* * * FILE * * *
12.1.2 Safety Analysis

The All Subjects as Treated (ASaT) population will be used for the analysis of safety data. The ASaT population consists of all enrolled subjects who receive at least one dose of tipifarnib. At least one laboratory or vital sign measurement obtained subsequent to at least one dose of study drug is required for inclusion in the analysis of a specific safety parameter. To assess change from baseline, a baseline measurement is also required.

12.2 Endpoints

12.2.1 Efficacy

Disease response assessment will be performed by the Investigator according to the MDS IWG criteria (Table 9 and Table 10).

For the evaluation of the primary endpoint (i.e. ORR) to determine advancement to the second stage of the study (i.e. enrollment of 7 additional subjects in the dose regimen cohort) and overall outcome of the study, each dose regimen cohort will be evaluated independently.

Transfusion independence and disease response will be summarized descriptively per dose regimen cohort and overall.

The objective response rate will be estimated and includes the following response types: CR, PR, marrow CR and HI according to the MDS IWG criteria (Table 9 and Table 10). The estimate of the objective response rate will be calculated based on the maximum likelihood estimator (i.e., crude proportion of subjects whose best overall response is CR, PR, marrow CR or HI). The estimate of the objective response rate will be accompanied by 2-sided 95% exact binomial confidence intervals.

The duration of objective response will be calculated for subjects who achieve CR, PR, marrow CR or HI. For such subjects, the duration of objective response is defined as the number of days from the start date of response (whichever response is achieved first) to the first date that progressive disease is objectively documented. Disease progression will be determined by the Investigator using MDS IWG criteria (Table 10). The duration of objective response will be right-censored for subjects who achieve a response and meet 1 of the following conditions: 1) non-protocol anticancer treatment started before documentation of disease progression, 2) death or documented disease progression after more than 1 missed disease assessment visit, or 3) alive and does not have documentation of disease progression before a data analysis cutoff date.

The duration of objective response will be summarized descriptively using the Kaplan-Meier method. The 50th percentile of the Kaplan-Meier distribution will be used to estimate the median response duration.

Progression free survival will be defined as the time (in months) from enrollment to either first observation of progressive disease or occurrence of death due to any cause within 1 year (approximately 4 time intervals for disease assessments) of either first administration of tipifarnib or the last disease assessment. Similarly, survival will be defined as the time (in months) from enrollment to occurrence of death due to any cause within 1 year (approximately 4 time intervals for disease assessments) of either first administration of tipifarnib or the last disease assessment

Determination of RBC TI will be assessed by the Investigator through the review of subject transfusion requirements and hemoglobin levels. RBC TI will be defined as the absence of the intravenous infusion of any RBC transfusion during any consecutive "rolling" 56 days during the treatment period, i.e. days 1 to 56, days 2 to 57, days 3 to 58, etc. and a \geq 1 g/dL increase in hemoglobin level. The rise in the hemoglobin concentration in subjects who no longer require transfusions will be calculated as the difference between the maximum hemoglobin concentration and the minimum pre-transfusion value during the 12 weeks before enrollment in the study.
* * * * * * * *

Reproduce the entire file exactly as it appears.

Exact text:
12.1.2 Safety Analysis

The All Subjects as Treated (ASaT) population will be used for the analysis of safety data. The ASaT population consists of all enrolled subjects who receive at least one dose of tipifarnib. At least one laboratory or vital sign measurement obtained subsequent to at least one dose of study drug is required for inclusion in the analysis of a specific safety parameter. To assess change from baseline, a baseline measurement is also required.

12.2 Endpoints

12.2.1 Efficacy

Disease response assessment will be performed by the Investigator according to the MDS IWG criteria (Table 9 and Table 10).

For the evaluation of the primary endpoint (i.e. ORR) to determine advancement to the second stage of the study (i.e. enrollment of 7 additional subjects in the dose regimen cohort) and overall outcome of the study, each dose regimen cohort will be evaluated independently.

Transfusion independence and disease response will be summarized descriptively per dose regimen cohort and overall.

The objective response rate will be estimated and includes the following response types: CR, PR, marrow CR and HI according to the MDS IWG criteria (Table 9 and Table 10). The estimate of the objective response rate will be calculated based on the maximum likelihood estimator (i.e., crude proportion of subjects whose best overall response is CR, PR, marrow CR or HI). The estimate of the objective response rate will be accompanied by 2-sided 95% exact binomial confidence intervals.

The duration of objective response will be calculated for subjects who achieve CR, PR, marrow CR or HI. For such subjects, the duration of objective response is defined as the number of days from the start date of response (whichever response is achieved first) to the first date that progressive disease is objectively documented. Disease progression will be determined by the Investigator using MDS IWG criteria (Table 10). The duration of objective response will be right-censored for subjects who achieve a response and meet 1 of the following conditions: 1) non-protocol anticancer treatment started before documentation of disease progression, 2) death or documented disease progression after more than 1 missed disease assessment visit, or 3) alive and does not have documentation of disease progression before a data analysis cutoff date.

The duration of objective response will be summarized descriptively using the Kaplan-Meier method. The 50th percentile of the Kaplan-Meier distribution will be used to estimate the median response duration.

Progression free survival will be defined as the time (in months) from enrollment to either first observation of progressive disease or occurrence of death due to any cause within 1 year (approximately 4 time intervals for disease assessments) of either first administration of tipifarnib or the last disease assessment. Similarly, survival will be defined as the time (in months) from enrollment to occurrence of death due to any cause within 1 year (approximately 4 time intervals for disease assessments) of either first administration of tipifarnib or the last disease assessment

Determination of RBC TI will be assessed by the Investigator through the review of subject transfusion requirements and hemoglobin levels. RBC TI will be defined as the absence of the intravenous infusion of any RBC transfusion during any consecutive "rolling" 56 days during the treatment period, i.e. days 1 to 56, days 2 to 57, days 3 to 58, etc. and a \geq 1 g/dL increase in hemoglobin level. The rise in the hemoglobin concentration in subjects who no longer require transfusions will be calculated as the difference between the maximum hemoglobin concentration and the minimum pre-transfusion value during the 12 weeks before enrollment in the study.